Enactus Memorial wins national championship, advances to World Cup

By Susan White-MacPherson | May 7, 2014

Enactus Memorial became national champions for the seventh time in Calgary recently. (Photo credit: Sophie Harrington).Enactus Memorial has cemented its position as one of the top teams in the world with another win at nationals.

Memorial brought home a seventh national title in nine years – a feat no other team in the world has matched – from the Enactus Canada National Exposition, April 28-30 in Calgary, Alta.

“We were able to take the cup back home this year due to the breadth of projects we run, their reach and the overall direct results of the programs,” says Jon King, president of Enactus Memorial. “We’ve been able to change the lives of 3,000 people with our 10 community projects, which have resulted in 53 businesses and 92 jobs being created.

“We focus on changing lives in Newfoundland and Labrador, across the country and around the world. This diversity of impact along with the unique social, economic and environmental aspects of our programs allowed us to stick above the rest.”

Enactus is an international non-profit organization that mobilizes university students to develop outreach projects that improve the quality of life and standard of living for people in need. Universities and colleges across the world compete in regional and national competitions for the chance to demonstrate the impact of their community projects at the world championship each year.

Enactus Memorial was the national runner-up in 2013 and won the title in 2012. In 2008, they won the Enactus World Cup.

“I’m so proud of the team,” said faculty advisor Lynn Morrissey, who is an assistant professor of communications at the Faculty of Business Administration. “It was a tough competition, and winning wasn’t in any way a certainty. Every student on our team worked hard for this achievement, and it was very well deserved.”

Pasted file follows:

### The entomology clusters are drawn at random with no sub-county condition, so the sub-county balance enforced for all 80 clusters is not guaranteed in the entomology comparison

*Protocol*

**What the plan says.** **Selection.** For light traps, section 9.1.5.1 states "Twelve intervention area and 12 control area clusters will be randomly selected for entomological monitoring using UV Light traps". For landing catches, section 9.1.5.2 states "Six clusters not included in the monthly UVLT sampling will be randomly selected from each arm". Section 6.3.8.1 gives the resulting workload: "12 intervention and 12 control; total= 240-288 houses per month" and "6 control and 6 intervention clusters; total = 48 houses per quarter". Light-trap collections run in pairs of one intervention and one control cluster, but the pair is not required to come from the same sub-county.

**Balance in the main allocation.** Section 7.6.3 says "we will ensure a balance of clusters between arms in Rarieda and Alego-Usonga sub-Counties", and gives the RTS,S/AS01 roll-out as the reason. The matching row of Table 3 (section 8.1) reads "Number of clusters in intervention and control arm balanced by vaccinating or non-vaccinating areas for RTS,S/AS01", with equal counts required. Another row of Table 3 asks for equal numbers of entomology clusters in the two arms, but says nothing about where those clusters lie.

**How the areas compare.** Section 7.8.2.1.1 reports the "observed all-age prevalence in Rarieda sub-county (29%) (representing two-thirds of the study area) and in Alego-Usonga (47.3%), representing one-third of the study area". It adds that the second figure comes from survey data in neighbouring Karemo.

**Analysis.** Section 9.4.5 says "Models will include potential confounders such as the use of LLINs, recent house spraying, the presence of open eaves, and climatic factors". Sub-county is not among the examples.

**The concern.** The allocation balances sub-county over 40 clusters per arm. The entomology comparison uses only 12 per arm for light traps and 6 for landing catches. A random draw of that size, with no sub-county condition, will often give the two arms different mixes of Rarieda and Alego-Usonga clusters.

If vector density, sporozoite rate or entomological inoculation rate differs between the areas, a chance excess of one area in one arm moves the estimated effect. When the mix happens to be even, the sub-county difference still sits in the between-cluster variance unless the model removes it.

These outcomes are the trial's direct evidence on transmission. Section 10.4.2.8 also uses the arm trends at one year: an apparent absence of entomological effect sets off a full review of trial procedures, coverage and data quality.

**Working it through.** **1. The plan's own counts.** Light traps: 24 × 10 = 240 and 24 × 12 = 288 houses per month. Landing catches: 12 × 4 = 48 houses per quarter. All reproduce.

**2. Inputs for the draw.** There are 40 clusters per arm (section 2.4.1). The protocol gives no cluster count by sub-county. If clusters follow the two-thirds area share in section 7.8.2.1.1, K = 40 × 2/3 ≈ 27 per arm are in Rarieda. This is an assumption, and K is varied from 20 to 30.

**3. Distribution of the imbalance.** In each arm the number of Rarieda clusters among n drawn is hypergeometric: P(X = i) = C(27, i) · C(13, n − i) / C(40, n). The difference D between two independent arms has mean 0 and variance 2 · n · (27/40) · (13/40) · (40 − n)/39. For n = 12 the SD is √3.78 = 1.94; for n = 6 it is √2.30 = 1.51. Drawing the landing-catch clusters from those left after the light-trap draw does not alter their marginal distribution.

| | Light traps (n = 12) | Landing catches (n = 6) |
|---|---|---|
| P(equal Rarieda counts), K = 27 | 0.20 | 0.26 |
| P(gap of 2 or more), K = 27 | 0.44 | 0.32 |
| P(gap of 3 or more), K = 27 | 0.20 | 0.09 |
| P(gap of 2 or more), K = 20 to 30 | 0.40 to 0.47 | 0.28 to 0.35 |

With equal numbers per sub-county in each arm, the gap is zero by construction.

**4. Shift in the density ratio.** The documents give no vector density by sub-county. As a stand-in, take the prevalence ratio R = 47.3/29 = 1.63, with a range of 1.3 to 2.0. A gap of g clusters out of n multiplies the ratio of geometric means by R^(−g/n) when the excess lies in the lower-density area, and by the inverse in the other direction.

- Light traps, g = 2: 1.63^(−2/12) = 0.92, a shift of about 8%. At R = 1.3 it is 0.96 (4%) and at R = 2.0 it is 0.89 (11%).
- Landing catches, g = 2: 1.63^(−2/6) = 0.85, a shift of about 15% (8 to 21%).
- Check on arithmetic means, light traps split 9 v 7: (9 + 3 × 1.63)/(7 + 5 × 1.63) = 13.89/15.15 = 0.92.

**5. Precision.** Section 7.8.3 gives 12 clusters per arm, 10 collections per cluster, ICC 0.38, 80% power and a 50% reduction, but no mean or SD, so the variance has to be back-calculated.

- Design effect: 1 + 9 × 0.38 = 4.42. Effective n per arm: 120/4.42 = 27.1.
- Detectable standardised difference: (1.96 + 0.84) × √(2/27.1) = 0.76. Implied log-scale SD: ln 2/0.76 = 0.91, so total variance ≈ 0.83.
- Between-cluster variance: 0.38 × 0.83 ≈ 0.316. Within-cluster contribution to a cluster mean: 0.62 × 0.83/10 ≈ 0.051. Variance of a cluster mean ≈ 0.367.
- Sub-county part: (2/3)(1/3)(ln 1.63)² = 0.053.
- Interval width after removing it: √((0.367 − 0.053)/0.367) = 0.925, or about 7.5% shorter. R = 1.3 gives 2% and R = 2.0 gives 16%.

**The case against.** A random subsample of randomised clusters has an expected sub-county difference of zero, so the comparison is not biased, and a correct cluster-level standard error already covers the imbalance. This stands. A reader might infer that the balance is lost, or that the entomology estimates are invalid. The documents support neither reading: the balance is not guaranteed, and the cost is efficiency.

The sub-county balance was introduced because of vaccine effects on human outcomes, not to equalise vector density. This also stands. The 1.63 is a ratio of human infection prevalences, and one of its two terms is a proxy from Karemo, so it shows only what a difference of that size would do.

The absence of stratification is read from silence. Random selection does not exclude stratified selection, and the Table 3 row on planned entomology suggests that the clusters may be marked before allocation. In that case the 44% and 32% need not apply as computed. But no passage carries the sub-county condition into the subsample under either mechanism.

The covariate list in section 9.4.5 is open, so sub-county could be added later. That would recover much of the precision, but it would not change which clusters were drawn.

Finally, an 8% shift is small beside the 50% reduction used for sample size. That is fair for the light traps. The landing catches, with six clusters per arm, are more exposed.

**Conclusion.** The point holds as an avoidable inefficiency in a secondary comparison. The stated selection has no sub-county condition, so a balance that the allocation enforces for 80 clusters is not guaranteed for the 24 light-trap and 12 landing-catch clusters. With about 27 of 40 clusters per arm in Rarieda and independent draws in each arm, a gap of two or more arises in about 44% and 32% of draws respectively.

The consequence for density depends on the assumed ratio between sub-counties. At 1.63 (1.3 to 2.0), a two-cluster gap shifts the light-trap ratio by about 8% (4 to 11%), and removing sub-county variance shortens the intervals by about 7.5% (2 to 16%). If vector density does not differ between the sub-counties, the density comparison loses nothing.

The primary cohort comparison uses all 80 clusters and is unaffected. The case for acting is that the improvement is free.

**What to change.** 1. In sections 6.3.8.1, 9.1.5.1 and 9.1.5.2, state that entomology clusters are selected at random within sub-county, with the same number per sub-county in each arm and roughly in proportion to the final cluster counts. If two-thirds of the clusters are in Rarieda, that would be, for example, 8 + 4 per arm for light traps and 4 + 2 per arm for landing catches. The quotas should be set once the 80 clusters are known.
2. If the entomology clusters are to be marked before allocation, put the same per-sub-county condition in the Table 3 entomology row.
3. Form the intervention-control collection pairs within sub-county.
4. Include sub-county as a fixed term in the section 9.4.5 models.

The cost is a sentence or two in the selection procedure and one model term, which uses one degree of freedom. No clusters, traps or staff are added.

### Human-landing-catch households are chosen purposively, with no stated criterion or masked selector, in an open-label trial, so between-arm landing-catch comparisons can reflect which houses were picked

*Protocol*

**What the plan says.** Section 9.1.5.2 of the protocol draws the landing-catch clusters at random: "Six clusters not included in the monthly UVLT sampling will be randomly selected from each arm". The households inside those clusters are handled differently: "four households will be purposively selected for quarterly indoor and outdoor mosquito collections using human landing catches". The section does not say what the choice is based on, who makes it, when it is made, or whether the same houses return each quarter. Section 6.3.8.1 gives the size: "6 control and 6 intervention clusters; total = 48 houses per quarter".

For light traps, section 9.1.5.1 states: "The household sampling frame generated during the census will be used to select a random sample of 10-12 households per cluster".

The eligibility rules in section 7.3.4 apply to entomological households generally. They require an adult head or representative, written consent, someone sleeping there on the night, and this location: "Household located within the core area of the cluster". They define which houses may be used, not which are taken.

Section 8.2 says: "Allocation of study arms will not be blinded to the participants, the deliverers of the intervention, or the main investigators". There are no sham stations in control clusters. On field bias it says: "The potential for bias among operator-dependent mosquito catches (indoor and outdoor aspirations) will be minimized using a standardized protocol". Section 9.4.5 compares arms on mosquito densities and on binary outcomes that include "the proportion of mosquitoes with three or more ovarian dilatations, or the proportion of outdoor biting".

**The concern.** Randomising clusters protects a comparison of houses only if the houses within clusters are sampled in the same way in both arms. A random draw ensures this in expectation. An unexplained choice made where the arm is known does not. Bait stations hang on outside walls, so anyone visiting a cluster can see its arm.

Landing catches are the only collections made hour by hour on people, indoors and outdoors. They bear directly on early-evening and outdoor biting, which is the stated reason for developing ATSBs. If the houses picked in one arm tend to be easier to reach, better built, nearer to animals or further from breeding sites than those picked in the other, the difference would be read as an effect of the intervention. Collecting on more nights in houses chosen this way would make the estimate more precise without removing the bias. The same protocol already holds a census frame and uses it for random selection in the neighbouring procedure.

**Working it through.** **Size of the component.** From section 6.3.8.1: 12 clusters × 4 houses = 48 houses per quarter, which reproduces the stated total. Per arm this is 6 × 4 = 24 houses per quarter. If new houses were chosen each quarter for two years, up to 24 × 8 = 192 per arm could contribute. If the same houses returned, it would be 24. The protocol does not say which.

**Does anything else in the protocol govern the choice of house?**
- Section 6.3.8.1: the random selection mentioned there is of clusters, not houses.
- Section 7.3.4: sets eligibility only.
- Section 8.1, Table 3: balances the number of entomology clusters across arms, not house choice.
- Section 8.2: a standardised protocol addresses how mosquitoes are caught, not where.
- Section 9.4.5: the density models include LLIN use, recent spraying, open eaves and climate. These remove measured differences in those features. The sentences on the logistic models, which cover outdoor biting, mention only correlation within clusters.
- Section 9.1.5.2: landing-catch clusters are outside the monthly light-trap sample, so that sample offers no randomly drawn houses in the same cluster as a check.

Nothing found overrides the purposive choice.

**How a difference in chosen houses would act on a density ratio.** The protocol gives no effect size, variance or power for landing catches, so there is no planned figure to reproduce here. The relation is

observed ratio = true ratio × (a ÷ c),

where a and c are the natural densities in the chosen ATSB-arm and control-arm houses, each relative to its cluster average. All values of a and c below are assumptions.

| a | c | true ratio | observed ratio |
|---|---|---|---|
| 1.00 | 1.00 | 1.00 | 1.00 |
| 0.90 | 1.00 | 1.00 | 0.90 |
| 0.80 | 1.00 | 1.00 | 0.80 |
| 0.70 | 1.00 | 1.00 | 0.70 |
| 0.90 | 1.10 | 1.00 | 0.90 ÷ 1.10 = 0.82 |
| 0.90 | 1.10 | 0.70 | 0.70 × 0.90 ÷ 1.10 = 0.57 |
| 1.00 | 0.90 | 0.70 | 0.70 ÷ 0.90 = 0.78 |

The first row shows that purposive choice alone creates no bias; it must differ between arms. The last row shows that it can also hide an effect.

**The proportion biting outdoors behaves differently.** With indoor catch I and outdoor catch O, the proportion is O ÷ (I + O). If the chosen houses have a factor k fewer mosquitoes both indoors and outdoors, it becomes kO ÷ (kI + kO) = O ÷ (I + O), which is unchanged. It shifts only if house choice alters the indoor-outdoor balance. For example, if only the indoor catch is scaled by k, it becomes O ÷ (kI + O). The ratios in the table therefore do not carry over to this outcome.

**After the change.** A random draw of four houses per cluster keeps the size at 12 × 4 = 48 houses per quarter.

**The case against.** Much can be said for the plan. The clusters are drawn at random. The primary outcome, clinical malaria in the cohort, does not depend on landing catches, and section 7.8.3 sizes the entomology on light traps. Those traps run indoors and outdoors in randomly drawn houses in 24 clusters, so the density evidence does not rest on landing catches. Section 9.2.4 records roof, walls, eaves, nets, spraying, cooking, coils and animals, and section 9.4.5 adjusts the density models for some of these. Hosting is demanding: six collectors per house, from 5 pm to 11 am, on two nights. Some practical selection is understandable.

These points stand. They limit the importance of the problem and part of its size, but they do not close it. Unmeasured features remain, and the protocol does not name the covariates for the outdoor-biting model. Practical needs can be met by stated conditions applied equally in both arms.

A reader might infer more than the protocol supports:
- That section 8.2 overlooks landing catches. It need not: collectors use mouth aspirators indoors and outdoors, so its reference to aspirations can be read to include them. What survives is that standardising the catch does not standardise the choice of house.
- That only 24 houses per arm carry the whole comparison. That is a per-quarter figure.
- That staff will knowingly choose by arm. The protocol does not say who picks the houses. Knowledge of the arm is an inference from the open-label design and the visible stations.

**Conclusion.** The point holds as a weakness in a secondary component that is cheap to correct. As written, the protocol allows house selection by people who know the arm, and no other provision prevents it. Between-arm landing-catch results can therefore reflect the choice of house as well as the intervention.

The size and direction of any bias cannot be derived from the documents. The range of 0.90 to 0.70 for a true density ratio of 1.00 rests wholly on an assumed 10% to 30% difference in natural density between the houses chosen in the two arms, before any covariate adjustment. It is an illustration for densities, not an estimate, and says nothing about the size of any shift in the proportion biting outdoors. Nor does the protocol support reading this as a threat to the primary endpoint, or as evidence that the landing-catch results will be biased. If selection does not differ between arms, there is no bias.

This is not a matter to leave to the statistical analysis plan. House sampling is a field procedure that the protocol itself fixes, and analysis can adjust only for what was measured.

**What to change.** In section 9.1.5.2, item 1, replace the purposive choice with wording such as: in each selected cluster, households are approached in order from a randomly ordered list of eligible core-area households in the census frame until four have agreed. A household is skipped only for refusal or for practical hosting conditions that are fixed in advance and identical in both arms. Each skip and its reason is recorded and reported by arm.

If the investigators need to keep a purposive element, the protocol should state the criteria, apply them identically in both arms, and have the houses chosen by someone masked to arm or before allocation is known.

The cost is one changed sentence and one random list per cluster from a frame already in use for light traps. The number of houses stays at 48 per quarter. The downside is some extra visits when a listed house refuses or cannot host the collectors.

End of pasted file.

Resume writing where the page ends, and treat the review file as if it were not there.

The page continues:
Memorial took on SAIT Polytechnic, Université Sainte-Anne, Kwantlen Polytechnic University, University of Victoria and the University of Saskatchewan in the opening round.

In the semi-final, Memorial faced the defending champions to whom they had lost the previous year: Ryerson University.

“In our semi-final league selection, we had the last choice of time slot, leaving us with no other choice but to face the defending champions,” said Mr. King, a fourth-year commerce student. “This league also included St. Lawrence College, the Campbell’s Help Hunger Disappear national champions, and Simon Fraser University, a strong west coast team. After what was quite possibly the toughest semi-final league in Enactus Canada history, we emerged victorious.”

After two days of competition, Memorial faced Okanagan College, Lambton College and Saint Mary’s University in the final, with Memorial emerging as the winner.

Ian Aitken is the founder of Enactus Canada and was a judge in the final round.

“I cannot remember a year when the final four teams were as universally strong as they were this year. That is a good thing for the program and for the communities where the projects are taking place, but it makes it much more difficult for the judges to pick the winner,” said Mr. Aitken. “It was a very close competition this year, and Memorial won because the scale of their projects was somewhat greater and their presentation connected well with the judges. They also took a risk in not focusing on some of their long-running projects and instead highlighting more recent initiatives. The gamble evidently worked.”

Enactus Memorial’s presentations focused on six projects. AGreenCulture, Project Bottlepreneur and Project Stitch were presented in detail with highlights given of Planting Potential, World at Work and The Prince’s Operation Entrepreneur.

Memorial will now compete at the World Cup competition in Beijing, China, in October.

“Worlds takes things to a whole new level,” said Prof. Morrissey. “We’re Team Canada, and have the honour and responsibility of representing our country on the world stage. The calibre is world class. We’ll prepare by first focusing on making our projects stronger and more impactful, and then in early September, we’ll focus on how to tell that story.”

“We are going to hit the ground running and grow our current programs as much as possible over the next six months,” added Mr. King. “Our current programs still have heavy growth left. We are looking at taking AGreenCulture to over 50 farms, having Bottlepreneur in every province and getting Project Stitch neckties in retailers all around Atlantic Canada.”

Forty-nine teams took part in the national competition.


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